Is there anyway to permanently set some kind of rule to launch Android Studio as sudo, each and every time it is launched? I have been trying but I have not been able to set a "flag" to force it to launch under Sudo.

Any help is greatly appreciated! Thank You!

EDIT: I got it working. Both the answers worked, and I ran both of them to make sure I was not making any kind of mistake! Thank you!

  • You could try setting up the app short to point to a launcher script that actually uses the sudo command. – code_dredd Oct 18 '16 at 13:58
  • @ray i did try launching from terminal but it just pops up the installation dialogue. I will try your method, but I have very little knowledge on making launcher scripts. Would you have some kind of examples I could refer to? – premiumdrinkingrainwater Oct 18 '16 at 14:02
  • Why do you want to run it as root? – You'reAGitForNotUsingGit Oct 18 '16 at 14:10
  • i have to update it and there is a popup saying I can't update it unless it is in root. I followed the default installation guide and I installed it in /usr/locale – premiumdrinkingrainwater Oct 18 '16 at 14:12
  • 1
    You shouldn't need to run all the time as root to upgrade – user595510 Oct 18 '16 at 14:14

While I wouldn't recommend running the IDE as the root user, you could create (or modify) the .desktop file for the app and create a custom launcher script that uses sudo.

For example, I have $HOME/.local/share/applications/jetbrains-studio.desktop with the following content:

[Desktop Entry]
Name=Android Studio
Exec="/home/ray/.android-studio/bin/studio.sh" %f
Comment=Develop with pleasure!

You can modify the Exec line so that it points to a script of your own making, say, Exec="/home/<yourname>/.studio-launcher.bash"

This script could do something like this:


sudo /home/ray/.android-studio/bin/studio.sh %f

With the .desktop file under the directory mentioned above, you should also get the app to show up in the launcher, as shown in the example below, which is of my laptop using gnome-shell.

Android Studio App Launcher

This is a better long-term solution because:

  1. It's a one-time setup;
  2. You don't need to run terminal commands every time (e.g. alias);
  3. You don't need to launch it from the terminal every time (e.g. running the astudio command);
  4. You don't need to modify code in $HOME/.bashrc, etc.
  • much simpler to do it my way – user595510 Oct 18 '16 at 14:13
  • thank you so much! I will try it and update it here! Thank you for the detailed answer! – premiumdrinkingrainwater Oct 18 '16 at 14:14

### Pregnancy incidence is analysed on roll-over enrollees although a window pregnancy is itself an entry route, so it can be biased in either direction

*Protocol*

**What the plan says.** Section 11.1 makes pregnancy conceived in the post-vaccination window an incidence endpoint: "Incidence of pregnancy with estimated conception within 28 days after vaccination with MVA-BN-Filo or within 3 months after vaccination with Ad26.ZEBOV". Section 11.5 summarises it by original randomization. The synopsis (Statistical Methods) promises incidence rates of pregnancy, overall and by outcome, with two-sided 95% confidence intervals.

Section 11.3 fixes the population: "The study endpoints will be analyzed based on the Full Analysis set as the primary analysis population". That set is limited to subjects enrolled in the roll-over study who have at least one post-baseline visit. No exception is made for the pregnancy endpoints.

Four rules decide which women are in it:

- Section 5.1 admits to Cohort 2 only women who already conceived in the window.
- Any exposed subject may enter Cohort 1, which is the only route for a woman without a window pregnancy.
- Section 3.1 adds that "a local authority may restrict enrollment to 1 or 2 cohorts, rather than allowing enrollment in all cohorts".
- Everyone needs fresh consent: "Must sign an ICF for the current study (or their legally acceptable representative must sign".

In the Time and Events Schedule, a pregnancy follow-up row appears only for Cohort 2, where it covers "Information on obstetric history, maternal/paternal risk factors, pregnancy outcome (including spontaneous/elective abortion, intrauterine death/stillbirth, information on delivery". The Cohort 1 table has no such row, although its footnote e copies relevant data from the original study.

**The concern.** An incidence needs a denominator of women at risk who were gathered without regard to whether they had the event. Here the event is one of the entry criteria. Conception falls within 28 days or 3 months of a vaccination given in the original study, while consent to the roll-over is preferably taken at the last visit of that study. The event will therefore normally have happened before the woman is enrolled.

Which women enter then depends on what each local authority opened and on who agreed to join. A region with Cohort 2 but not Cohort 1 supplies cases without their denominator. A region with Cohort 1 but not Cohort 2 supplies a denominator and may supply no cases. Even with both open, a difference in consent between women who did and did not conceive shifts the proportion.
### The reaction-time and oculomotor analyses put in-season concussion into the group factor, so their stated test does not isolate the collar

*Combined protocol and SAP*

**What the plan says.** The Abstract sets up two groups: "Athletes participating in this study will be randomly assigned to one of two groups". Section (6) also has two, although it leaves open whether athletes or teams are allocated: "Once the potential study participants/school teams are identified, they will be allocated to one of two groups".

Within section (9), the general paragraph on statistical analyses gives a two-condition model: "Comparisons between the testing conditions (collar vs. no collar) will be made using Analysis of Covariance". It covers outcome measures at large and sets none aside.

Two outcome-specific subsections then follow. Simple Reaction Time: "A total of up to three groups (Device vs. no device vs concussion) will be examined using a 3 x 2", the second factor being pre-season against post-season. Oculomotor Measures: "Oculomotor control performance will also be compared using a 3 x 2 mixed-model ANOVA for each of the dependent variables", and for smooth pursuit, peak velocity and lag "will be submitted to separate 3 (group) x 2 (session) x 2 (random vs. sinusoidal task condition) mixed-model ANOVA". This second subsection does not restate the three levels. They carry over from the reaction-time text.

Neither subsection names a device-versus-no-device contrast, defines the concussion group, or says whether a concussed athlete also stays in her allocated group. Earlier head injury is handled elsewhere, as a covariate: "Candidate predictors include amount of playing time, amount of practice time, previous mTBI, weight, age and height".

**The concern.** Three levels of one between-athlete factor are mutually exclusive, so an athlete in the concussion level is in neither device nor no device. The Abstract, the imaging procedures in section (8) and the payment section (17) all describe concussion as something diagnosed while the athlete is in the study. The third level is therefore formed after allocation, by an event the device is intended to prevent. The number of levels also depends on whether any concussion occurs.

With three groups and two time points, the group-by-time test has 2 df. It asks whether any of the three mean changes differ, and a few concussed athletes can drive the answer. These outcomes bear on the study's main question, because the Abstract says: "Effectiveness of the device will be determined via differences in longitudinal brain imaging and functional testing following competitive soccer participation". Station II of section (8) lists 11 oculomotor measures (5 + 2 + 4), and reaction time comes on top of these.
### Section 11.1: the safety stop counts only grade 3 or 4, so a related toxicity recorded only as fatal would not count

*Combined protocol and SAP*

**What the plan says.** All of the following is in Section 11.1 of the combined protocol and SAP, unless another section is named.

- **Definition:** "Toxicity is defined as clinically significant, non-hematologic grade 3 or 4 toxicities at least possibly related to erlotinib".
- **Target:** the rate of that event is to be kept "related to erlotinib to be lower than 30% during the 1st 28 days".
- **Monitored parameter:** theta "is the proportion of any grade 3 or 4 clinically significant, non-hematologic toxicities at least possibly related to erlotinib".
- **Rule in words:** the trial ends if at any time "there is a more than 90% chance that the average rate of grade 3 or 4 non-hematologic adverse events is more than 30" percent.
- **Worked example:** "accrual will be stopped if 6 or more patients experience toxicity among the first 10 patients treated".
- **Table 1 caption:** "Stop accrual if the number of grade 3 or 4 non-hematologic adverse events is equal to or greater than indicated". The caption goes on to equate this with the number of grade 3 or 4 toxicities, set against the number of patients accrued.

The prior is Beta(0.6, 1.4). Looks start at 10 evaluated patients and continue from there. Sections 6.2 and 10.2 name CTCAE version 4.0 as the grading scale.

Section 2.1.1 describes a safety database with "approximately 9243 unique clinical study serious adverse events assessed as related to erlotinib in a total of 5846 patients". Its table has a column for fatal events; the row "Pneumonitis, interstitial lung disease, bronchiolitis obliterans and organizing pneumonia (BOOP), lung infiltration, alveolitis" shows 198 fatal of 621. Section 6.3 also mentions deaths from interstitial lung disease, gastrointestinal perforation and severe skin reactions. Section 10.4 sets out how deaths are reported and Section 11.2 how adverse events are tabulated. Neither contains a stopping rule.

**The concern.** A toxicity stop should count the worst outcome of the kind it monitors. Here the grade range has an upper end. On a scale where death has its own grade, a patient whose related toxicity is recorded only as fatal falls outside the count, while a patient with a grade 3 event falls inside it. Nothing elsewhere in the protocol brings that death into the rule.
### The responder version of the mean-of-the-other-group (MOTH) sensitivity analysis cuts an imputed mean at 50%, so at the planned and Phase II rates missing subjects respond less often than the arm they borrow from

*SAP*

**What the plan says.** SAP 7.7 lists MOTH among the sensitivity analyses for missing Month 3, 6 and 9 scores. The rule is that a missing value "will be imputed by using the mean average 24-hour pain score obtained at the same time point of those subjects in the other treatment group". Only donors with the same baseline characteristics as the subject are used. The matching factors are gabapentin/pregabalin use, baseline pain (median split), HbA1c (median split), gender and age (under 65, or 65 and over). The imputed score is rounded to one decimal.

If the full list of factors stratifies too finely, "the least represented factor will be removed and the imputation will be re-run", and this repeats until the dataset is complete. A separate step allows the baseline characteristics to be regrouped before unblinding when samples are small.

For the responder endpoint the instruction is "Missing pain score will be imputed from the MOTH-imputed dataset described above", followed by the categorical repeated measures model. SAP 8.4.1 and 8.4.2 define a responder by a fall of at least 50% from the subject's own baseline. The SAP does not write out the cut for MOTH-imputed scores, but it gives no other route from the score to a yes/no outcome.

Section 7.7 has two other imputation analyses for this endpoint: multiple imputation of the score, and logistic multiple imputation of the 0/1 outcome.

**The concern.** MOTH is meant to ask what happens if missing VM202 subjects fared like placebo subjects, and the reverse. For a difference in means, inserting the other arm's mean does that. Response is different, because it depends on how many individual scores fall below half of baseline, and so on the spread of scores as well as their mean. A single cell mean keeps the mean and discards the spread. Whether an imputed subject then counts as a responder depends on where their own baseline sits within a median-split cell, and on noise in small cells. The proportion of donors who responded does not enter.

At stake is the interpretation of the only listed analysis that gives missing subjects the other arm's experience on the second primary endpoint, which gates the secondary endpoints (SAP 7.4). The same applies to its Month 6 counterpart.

• @MarkYisri Only in the short-term. Mine is a more long-term solution that doesn't require opening the terminal every single time, which the OP does not appear to want to do. – code_dredd Oct 18 '16 at 14:15
  • thank you for the answer, but I cannot find the .home file for my studio. Do I have to create one or is there a specific location I have overlooked? If I do have to make one, can you tell me how to make one? – premiumdrinkingrainwater Oct 18 '16 at 14:37
  • You said you installed AS under /usr/locale/, so the actual executable of Android Studio should be there somewhere. In my case, I chose to install it under a new directory called .android-studio within my home directory (i.e. /home/ray/.android-studio). You can use the GUI to create the directory, noting that file/dir names that begin with a . are meant to be "hidden", so you'll need to set your file manager (e.g. Nautilus) to show hidden files. Let me know if you still have questions. – code_dredd Oct 18 '16 at 14:41

Use the alias command.

alias astudio=`sudo <ANDROID_STUDIO_EXECUTABLE>`
  • this seems simple enough. Do I make a script of some sort? Sorry for the dumb questions. – premiumdrinkingrainwater Oct 18 '16 at 14:15
  • @guywiththeredflare If used "as is", you'll need to 1) use the terminal to launch AS every time, and 2) and run the full alias command shown every time prior to launching AS (commands last only for a particular terminal session), or 3) edit your $HOME/.bashrc file to include the alias command as shown and then always do step 1 anyway. My solution is a one-time only thing, which I think is better long-term. – code_dredd Oct 18 '16 at 14:18
  • @guywiththeredflare you can just add it to the end of your .bashrc file – user595510 Oct 19 '16 at 10:49
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    this works for me alias astudio='sudo /opt/android-studio/bin/studio.sh' – Idham Choudry Aug 14 '18 at 9:30

You can do it simply and totally from GUI:

  • to create a root owned shell file to launch it as root from GUI do: sudo mousepad create a .sh file, from instance save it in /home/YOUR_USER/studio.sh
  • put in it this command: gksudo android-studio (if you don't have gksudo install package gksu to get it)
  • from terminal change file permissions to execute it: sudo chmod 775 /home/YOUR_USER/studio.sh
  • edit the menu entry to add the entry: settings -> menu edit (can change from your ubuntu version) add an entry for the shell script: /home/YOUR_USER/studio.sh, you could use the original android studio icon for it

now you can launch the studio from the menu providing the superuser password

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